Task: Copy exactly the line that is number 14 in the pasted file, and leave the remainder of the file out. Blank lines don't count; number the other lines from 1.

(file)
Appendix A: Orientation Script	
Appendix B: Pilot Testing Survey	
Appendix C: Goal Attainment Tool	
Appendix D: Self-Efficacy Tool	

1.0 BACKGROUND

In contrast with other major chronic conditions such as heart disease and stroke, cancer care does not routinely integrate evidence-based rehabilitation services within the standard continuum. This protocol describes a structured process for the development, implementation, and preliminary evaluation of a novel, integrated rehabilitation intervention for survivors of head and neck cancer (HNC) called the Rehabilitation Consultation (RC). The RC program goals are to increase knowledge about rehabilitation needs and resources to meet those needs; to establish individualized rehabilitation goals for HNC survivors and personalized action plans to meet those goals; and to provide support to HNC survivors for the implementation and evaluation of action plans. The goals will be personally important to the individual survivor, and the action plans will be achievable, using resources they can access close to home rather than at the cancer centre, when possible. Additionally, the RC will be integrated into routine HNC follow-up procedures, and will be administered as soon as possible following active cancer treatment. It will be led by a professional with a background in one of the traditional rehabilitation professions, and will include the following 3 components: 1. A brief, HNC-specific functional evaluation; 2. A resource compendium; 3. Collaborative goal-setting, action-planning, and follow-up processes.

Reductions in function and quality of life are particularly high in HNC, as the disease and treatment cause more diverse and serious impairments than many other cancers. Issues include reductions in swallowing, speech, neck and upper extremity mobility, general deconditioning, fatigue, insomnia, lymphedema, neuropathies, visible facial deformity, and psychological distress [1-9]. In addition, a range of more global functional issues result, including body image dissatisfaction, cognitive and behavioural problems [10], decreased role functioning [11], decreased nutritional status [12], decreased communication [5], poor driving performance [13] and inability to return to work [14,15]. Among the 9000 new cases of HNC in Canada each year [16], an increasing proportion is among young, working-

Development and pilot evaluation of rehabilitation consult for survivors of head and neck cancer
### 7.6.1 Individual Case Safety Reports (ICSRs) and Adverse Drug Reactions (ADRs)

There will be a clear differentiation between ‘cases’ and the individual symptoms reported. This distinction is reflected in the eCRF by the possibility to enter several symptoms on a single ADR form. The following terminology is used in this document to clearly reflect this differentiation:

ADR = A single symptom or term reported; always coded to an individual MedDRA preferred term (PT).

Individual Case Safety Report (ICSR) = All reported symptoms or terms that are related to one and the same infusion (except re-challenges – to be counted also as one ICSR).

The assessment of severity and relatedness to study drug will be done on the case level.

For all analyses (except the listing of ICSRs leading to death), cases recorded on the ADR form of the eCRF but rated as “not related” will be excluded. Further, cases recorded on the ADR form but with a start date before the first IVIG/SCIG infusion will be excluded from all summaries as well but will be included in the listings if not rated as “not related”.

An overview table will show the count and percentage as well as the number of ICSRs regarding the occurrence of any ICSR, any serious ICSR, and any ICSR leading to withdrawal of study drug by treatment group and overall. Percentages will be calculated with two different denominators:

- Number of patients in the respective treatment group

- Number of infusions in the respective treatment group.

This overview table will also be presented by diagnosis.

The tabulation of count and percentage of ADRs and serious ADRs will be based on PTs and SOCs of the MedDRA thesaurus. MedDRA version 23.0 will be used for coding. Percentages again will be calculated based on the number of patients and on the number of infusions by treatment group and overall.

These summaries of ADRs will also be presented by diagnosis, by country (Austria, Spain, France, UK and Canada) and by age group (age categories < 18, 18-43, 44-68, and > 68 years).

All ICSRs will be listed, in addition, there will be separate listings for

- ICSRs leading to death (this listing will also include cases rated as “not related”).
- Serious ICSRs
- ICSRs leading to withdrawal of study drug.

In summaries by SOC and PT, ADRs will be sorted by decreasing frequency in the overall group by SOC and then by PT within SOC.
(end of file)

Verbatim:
For all analyses (except the listing of ICSRs leading to death), cases recorded on the ADR form of the eCRF but rated as “not related” will be excluded. Further, cases recorded on the ADR form but with a start date before the first IVIG/SCIG infusion will be excluded from all summaries as well but will be included in the listings if not rated as “not related”.